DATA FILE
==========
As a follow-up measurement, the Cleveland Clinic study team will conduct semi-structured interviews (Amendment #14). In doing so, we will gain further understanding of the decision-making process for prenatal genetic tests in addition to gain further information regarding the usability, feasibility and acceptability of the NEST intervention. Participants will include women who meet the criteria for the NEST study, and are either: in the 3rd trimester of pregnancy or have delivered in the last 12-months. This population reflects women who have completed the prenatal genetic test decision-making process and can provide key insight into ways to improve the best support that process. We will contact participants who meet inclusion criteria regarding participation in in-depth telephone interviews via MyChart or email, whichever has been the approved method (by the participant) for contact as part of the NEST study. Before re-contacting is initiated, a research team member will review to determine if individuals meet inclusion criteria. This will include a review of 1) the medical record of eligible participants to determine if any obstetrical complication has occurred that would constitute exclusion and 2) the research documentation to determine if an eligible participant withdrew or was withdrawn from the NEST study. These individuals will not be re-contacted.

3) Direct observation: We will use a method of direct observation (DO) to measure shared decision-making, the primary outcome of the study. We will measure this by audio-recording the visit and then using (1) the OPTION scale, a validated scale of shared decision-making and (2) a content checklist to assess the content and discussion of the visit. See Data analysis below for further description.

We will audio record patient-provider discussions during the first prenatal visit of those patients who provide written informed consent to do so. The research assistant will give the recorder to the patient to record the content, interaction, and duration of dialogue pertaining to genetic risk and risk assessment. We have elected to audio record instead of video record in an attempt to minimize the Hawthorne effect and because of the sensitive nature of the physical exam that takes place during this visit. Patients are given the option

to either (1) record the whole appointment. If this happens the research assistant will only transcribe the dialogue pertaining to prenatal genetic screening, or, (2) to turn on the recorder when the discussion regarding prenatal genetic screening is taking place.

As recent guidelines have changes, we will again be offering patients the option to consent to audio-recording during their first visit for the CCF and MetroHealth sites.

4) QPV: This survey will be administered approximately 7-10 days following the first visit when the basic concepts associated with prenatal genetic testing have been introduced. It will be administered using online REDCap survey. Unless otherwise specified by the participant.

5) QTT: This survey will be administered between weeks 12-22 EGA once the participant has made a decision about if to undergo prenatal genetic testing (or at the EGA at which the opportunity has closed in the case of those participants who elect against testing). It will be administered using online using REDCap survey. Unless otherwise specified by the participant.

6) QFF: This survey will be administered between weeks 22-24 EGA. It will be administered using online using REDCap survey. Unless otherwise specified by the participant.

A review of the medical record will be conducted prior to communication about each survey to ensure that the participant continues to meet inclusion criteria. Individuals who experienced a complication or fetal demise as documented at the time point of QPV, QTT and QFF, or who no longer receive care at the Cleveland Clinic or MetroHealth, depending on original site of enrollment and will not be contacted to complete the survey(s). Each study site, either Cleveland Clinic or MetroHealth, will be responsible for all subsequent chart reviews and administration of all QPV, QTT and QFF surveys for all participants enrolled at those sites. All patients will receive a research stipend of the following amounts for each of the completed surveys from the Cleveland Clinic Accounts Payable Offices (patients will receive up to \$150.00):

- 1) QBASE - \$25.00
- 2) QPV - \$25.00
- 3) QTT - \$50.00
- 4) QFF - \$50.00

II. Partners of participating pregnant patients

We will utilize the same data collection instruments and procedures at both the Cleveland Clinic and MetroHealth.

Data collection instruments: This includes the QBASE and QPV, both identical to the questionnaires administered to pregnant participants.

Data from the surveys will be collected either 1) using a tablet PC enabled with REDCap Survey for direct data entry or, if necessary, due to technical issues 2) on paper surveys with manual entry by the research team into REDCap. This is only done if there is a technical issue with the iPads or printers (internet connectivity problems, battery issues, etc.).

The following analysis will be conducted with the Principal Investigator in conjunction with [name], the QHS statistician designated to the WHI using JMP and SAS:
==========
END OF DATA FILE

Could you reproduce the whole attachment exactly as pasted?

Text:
As a follow-up measurement, the Cleveland Clinic study team will conduct semi-structured interviews (Amendment #14). In doing so, we will gain further understanding of the decision-making process for prenatal genetic tests in addition to gain further information regarding the usability, feasibility and acceptability of the NEST intervention. Participants will include women who meet the criteria for the NEST study, and are either: in the 3rd trimester of pregnancy or have delivered in the last 12-months. This population reflects women who have completed the prenatal genetic test decision-making process and can provide key insight into ways to improve the best support that process. We will contact participants who meet inclusion criteria regarding participation in in-depth telephone interviews via MyChart or email, whichever has been the approved method (by the participant) for contact as part of the NEST study. Before re-contacting is initiated, a research team member will review to determine if individuals meet inclusion criteria. This will include a review of 1) the medical record of eligible participants to determine if any obstetrical complication has occurred that would constitute exclusion and 2) the research documentation to determine if an eligible participant withdrew or was withdrawn from the NEST study. These individuals will not be re-contacted.

3) Direct observation: We will use a method of direct observation (DO) to measure shared decision-making, the primary outcome of the study. We will measure this by audio-recording the visit and then using (1) the OPTION scale, a validated scale of shared decision-making and (2) a content checklist to assess the content and discussion of the visit. See Data analysis below for further description.

We will audio record patient-provider discussions during the first prenatal visit of those patients who provide written informed consent to do so. The research assistant will give the recorder to the patient to record the content, interaction, and duration of dialogue pertaining to genetic risk and risk assessment. We have elected to audio record instead of video record in an attempt to minimize the Hawthorne effect and because of the sensitive nature of the physical exam that takes place during this visit. Patients are given the option

to either (1) record the whole appointment. If this happens the research assistant will only transcribe the dialogue pertaining to prenatal genetic screening, or, (2) to turn on the recorder when the discussion regarding prenatal genetic screening is taking place.

As recent guidelines have changes, we will again be offering patients the option to consent to audio-recording during their first visit for the CCF and MetroHealth sites.

4) QPV: This survey will be administered approximately 7-10 days following the first visit when the basic concepts associated with prenatal genetic testing have been introduced. It will be administered using online REDCap survey. Unless otherwise specified by the participant.

5) QTT: This survey will be administered between weeks 12-22 EGA once the participant has made a decision about if to undergo prenatal genetic testing (or at the EGA at which the opportunity has closed in the case of those participants who elect against testing). It will be administered using online using REDCap survey. Unless otherwise specified by the participant.

6) QFF: This survey will be administered between weeks 22-24 EGA. It will be administered using online using REDCap survey. Unless otherwise specified by the participant.

A review of the medical record will be conducted prior to communication about each survey to ensure that the participant continues to meet inclusion criteria. Individuals who experienced a complication or fetal demise as documented at the time point of QPV, QTT and QFF, or who no longer receive care at the Cleveland Clinic or MetroHealth, depending on original site of enrollment and will not be contacted to complete the survey(s). Each study site, either Cleveland Clinic or MetroHealth, will be responsible for all subsequent chart reviews and administration of all QPV, QTT and QFF surveys for all participants enrolled at those sites. All patients will receive a research stipend of the following amounts for each of the completed surveys from the Cleveland Clinic Accounts Payable Offices (patients will receive up to \$150.00):

- 1) QBASE - \$25.00
- 2) QPV - \$25.00
- 3) QTT - \$50.00
- 4) QFF - \$50.00

II. Partners of participating pregnant patients

We will utilize the same data collection instruments and procedures at both the Cleveland Clinic and MetroHealth.

Data collection instruments: This includes the QBASE and QPV, both identical to the questionnaires administered to pregnant participants.

Data from the surveys will be collected either 1) using a tablet PC enabled with REDCap Survey for direct data entry or, if necessary, due to technical issues 2) on paper surveys with manual entry by the research team into REDCap. This is only done if there is a technical issue with the iPads or printers (internet connectivity problems, battery issues, etc.).

The following analysis will be conducted with the Principal Investigator in conjunction with [name], the QHS statistician designated to the WHI using JMP and SAS: